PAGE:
City down to four proposals for a new jail

By Rachel DePompa - bio | email
Posted by Terry Alexander - email

RICHMOND, VA (WWBT) – Two of the six groups vying to build a new Richmond City Jail have been disqualified. The news came as one council member stepped up her fight to keep any future jail out of her district.

City leaders would not say which two proposals were sent back and how they were flawed. We learned the news at a lunch meeting between the mayor and city council. A meeting that got a little lively.

There's no doubt the city needs a new jail, but where it will go is quickly becoming contentious.

Reva Trammall: Where are the other ones? There's supposed to be three more.
Mayor: I'm not discussing it.
Reva: You can't discuss that?
Mayor: I'm not discussing it.

That's just the beginning of a four minute exchange caught on camera at a council lunch. There are four proposals for a new city jail under consideration. Details on two have leaked out, including a proposal for a jail in the Bellemeade Community off Commerce Road. And Councilwoman Reva Trammall is holding a community meeting this week about a proposal for a jail at an old Phillip Morris building. Trammall didn't hide her frustration today.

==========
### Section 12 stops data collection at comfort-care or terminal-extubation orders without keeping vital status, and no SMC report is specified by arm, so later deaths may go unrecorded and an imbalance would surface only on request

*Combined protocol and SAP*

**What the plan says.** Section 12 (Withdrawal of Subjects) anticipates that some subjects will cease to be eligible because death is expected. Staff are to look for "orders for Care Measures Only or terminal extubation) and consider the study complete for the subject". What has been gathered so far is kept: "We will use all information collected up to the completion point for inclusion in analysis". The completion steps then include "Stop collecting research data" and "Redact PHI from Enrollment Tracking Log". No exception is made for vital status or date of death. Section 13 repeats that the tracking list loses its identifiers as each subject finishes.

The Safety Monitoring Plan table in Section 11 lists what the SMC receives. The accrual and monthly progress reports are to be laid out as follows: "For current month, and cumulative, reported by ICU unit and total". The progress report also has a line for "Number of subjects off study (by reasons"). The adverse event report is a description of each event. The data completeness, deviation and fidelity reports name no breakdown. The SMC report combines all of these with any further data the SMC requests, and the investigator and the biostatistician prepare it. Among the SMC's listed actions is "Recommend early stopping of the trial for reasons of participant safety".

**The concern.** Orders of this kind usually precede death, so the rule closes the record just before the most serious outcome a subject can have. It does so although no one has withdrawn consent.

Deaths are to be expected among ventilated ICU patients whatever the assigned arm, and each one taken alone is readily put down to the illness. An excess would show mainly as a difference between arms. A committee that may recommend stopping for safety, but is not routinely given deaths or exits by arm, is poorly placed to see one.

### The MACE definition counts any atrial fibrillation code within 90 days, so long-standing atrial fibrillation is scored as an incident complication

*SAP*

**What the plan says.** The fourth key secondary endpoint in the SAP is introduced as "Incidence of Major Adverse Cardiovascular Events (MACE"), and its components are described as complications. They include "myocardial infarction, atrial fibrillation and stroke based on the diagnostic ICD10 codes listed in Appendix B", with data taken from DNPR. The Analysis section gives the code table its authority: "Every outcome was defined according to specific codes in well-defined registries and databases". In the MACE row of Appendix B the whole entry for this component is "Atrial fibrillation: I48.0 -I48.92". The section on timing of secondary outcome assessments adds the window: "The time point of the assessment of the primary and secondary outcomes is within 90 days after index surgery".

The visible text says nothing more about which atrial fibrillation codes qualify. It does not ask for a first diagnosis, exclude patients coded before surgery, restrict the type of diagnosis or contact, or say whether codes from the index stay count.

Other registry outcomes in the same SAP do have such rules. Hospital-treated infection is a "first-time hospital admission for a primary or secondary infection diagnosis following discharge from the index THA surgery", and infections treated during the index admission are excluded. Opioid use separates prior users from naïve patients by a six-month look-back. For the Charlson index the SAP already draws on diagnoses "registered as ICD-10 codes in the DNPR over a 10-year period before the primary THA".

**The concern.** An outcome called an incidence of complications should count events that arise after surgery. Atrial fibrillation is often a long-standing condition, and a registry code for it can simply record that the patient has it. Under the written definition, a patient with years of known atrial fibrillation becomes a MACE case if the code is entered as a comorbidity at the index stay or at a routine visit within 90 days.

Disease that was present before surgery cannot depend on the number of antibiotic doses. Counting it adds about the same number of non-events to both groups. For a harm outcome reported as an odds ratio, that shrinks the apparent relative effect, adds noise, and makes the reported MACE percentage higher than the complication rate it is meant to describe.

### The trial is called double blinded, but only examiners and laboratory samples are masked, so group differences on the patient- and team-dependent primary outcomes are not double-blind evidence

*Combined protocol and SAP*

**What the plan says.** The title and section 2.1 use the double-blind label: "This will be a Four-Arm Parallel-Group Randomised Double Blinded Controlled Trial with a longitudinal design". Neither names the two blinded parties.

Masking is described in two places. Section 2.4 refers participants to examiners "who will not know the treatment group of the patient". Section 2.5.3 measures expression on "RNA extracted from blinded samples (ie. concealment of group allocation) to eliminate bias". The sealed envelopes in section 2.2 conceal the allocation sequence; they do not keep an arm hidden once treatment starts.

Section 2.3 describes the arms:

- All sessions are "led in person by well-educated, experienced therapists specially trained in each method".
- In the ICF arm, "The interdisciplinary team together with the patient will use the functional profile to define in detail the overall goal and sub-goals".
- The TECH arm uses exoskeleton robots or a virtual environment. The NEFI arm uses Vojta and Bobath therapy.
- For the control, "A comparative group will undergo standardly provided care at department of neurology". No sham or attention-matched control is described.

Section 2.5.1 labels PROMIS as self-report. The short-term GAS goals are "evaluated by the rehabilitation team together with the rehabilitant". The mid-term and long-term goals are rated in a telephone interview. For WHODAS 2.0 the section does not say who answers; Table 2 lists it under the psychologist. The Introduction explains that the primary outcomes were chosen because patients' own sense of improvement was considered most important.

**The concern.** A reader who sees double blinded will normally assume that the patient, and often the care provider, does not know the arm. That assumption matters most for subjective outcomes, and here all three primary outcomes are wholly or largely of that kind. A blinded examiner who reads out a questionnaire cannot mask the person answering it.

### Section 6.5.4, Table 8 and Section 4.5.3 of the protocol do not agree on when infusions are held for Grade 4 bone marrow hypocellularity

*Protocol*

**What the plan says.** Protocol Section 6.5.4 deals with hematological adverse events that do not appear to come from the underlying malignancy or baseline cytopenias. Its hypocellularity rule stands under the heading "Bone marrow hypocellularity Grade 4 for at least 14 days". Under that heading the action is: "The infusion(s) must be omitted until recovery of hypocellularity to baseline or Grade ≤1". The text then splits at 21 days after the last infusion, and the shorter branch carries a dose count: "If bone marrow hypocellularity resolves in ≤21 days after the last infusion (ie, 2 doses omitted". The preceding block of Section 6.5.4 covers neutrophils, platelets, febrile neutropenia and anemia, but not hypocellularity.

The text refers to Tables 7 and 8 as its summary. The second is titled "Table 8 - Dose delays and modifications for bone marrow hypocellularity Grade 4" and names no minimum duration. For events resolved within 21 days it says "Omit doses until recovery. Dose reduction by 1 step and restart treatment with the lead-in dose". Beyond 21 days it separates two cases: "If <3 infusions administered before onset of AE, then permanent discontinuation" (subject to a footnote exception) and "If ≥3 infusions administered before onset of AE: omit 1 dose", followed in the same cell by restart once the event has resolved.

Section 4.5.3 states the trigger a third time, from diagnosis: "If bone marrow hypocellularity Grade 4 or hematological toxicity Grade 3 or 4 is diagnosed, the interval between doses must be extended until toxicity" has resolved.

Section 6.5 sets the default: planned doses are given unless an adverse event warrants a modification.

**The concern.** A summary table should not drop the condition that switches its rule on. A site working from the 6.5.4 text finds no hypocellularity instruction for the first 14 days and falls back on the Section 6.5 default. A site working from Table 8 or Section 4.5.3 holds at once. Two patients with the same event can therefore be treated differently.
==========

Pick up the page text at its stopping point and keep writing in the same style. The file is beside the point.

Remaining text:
"Is there going to another one in the 8th district? Is it going to be the first? The second? The third? Where are the other proposals? He's the mayor. He should know. He said he does not know. He does not want to know," said Trammall.

But Mayor Dwight Jones says he doesn't know because the proposals are being vetted by a special committee appointed to review the plans. And he says revealing the locations now, would hurt the process.

"Obviously some developers are making contacts to maybe some people in the community, maybe some city council people which is inappropriate," said Jones.

Late last week the city even sent a letter to the remaining firms vying to build the jail, telling them they could be disqualified if they continued approach city council members or city representatives. Jones asked for the community to remain calm.

"Right now it's time for people to keep their powder dry, and let's kind of let this thing work itself. So we have something to report right now all you have is hearsay," said Jones.

It could take up to 6 months to vet the remaining proposals. The mayor will make his recommendation, but city council will have the final say. For more on the exchange at today's meeting go to Decision Richmond.

Copyright 2010 WWBT NBC12. All rights reserved.